Let the debate on how to save the country begin, Mark Levin, provides the platform.
The Framers knew better than others what it was like to confront actual tyranny. So why wouldn’t we look to these greatest men for answers? So, that’s what I did. If you look at Article V of the Constitution, it includes, among other things, two processes for amending the Constitution. The first process has resulted in twenty-seven amendments: two-thirds of both Houses of Congress propose an amendment, and three-fourths of the states are required to ratify it. In the second process, which is every bit as legitimate, two-thirds of the states decide to convene a meeting for the purpose of proposing amendments, which are then sent to the states for three-fourths ratification. It is a process that essentially bypasses Congress. Let me be as clear as I can: this second amendment process provides for a convention of the states to propose amendments, which in turn must be ratified by three-fourths of the states; it does not provide for a Constitutional Convention.
Levin: What I hope to do, at least in some small way, is begin a discussion among those of us who believe the Republic is unraveling, and find a way to re-establish the Constitution and reclaim our heritage. When you look at the massive debt and reckless monetary policies of the federal government; the ability of five Supreme Court justices to pervert the Constitution and impose via fiat their personal policy preferences on the whole of society without any recourse; Congress’s legislating, through massive bills, outside its enumerated powers and its delegation of unchecked power to a massive and growing bureaucracy, which legislates thousands of times each year by regulatory fiat; and the increasing authoritarianism of presidents who issue executive orders to create their own law and also blatantly rewrite statutes by interpretation and execution (or not) based on whether they agree with them or not; I think this and much more evinces the growing and steady decline of constitutional republicanism.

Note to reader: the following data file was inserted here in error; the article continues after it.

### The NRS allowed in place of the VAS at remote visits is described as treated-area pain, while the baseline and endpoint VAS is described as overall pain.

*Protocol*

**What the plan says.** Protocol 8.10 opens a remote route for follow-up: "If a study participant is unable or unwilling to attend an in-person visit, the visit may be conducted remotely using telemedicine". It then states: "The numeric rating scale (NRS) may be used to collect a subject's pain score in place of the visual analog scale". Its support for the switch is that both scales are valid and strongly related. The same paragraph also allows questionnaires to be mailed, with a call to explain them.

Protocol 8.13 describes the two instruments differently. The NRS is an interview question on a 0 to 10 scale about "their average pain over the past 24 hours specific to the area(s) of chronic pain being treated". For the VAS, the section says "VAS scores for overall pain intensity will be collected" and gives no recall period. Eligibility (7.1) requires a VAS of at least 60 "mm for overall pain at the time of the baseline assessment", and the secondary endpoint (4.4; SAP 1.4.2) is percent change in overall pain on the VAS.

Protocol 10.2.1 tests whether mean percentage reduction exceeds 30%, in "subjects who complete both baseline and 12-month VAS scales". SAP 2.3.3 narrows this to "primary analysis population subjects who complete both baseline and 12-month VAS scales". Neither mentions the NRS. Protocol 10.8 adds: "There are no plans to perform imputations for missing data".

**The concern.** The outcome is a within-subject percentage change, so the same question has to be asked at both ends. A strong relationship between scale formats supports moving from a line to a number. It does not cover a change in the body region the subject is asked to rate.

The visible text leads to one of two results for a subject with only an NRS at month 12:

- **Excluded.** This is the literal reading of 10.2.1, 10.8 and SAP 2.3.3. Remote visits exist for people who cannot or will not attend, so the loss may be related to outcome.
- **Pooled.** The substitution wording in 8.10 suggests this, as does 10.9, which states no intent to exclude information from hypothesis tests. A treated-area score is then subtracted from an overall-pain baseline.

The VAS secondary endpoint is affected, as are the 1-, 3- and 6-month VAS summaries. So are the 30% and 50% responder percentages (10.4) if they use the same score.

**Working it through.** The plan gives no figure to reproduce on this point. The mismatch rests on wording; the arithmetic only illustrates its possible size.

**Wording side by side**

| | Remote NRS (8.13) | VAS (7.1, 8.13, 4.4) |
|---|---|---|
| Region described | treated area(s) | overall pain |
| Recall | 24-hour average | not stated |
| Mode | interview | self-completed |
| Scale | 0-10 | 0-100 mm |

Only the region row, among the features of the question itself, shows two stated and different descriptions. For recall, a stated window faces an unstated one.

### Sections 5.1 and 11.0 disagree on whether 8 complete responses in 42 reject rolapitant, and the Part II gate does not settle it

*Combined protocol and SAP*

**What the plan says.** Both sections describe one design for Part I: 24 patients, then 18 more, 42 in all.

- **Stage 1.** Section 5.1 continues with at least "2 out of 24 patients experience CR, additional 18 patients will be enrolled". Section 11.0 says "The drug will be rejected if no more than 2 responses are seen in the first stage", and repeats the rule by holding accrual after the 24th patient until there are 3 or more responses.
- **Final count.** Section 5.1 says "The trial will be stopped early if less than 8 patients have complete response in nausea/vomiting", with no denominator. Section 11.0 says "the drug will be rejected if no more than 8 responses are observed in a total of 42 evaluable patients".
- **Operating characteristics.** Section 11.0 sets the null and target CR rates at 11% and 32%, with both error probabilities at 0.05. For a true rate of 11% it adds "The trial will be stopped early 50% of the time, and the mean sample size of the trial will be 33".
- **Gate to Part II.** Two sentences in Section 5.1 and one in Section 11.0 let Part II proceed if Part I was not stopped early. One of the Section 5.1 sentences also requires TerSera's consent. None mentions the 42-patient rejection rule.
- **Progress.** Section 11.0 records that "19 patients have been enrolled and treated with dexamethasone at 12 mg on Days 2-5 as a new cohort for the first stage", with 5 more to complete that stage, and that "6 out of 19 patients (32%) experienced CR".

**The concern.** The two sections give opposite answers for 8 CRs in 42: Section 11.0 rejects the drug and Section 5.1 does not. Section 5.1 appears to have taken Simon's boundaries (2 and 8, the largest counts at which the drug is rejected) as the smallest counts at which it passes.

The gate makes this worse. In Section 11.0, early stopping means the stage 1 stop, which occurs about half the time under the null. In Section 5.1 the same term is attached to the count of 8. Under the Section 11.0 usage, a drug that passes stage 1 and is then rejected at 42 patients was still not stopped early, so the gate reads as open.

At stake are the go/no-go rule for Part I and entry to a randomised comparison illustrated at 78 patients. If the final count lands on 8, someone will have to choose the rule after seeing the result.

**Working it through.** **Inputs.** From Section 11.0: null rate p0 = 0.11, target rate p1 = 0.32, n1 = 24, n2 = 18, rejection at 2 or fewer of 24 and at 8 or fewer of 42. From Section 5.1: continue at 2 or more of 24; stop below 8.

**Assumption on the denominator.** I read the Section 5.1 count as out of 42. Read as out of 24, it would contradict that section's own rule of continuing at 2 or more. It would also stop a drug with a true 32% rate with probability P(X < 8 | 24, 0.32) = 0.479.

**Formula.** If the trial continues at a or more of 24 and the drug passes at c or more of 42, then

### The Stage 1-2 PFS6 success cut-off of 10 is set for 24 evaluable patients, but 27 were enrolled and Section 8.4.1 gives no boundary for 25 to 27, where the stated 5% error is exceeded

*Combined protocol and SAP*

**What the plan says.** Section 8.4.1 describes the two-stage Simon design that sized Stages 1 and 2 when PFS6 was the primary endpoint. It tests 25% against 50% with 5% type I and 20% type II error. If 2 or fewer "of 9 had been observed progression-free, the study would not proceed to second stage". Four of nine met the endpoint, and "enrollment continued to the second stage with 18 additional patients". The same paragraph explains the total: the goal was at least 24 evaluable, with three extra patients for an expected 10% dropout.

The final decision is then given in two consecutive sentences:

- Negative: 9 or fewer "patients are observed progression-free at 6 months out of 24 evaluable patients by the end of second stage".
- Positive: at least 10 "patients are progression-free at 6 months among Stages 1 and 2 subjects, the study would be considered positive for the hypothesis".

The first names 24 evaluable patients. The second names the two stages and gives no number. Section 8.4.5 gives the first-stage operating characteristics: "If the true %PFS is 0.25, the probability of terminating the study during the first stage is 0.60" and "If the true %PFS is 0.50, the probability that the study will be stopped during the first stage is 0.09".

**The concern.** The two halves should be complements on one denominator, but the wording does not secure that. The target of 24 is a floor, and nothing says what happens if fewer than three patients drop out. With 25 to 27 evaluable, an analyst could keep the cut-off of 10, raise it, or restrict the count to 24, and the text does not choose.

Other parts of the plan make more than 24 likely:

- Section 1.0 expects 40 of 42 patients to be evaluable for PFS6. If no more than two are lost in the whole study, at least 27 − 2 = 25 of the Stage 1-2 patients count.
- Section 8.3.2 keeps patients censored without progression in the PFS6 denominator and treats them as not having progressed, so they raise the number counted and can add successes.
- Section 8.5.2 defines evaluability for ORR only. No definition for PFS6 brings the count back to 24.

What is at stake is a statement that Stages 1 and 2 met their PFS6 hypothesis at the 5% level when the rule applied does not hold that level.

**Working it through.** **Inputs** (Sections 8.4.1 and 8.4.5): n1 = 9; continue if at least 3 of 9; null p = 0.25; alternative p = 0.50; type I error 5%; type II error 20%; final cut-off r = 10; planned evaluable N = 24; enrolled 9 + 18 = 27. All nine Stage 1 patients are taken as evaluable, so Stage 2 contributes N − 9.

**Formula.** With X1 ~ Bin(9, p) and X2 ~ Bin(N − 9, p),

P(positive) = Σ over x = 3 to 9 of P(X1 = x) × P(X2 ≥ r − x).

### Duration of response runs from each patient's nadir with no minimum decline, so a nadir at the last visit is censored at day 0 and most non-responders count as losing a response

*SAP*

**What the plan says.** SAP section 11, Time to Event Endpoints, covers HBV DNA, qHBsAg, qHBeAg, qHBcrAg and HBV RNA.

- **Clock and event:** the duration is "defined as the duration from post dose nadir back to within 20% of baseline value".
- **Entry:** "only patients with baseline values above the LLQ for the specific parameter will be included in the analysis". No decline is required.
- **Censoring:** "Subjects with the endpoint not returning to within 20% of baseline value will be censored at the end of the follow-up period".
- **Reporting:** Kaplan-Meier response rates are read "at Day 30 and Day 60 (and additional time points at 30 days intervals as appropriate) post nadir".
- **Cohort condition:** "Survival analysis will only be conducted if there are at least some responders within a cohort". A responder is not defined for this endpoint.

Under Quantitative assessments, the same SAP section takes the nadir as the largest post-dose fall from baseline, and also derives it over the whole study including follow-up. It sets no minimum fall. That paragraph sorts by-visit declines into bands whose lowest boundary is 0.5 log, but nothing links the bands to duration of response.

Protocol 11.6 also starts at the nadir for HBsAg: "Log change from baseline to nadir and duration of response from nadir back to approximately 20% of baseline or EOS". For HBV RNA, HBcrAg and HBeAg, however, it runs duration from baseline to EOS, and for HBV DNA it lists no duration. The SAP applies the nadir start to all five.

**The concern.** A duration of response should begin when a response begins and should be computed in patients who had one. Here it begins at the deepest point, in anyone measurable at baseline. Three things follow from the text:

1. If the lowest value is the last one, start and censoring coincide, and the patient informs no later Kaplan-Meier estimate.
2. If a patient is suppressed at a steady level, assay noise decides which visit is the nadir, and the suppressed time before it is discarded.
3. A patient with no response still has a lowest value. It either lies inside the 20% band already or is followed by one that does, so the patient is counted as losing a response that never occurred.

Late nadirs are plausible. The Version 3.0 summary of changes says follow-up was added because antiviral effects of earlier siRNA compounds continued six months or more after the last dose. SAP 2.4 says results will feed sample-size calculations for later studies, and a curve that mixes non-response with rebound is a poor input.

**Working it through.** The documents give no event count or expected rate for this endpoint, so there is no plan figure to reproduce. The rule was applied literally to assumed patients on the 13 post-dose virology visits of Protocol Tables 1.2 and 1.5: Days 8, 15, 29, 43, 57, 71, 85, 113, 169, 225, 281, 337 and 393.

And I’ve concluded that Washington is incapable of reforming itself, which should seem fairly obvious. After all, it has designed the federal Leviathan, which is getting bigger and more aggressive. And I was thinking: What has this federal government become? It is not a constitutional, federal, or representative republic, as our Framers understood those institutions. I believe the federal government is increasingly operating outside the Constitution and that we are in a post-constitutional period. This is how justices, presidents, and members of Congress are able to concoct and then impose such monstrous laws as Obamacare and Dodd-Frank, among thousands of other laws and rules every year, on an unwitting population.
This book is written for those of us who fear what is happening to our nation–the increasing authoritarianism and abuse of the individual–and refuse to accept these events either by pretending they are not serious or as the inevitable decline of a great republic. This has been building for decades, since at least the advent of the Progressive era, and, in my view, requires a resolute, decades’ long effort to reverse course. So, the question arises, what do we do? For those of us who care, my book explores some of the possibilities. And they are provided in the Constitution itself.
Furthermore, because three-fourths of the states must ratify proposed amendments, there would be no “runaway convention” overturning the entire Constitution, as some might fear monger. I fully expect the most vociferous critics of this constitutional process to be among those who support or have contributed to all manner of constitutional evasions and distortions in favor of the increasing centralization and concentration of power, which is precisely what the Constitution was established to prevent.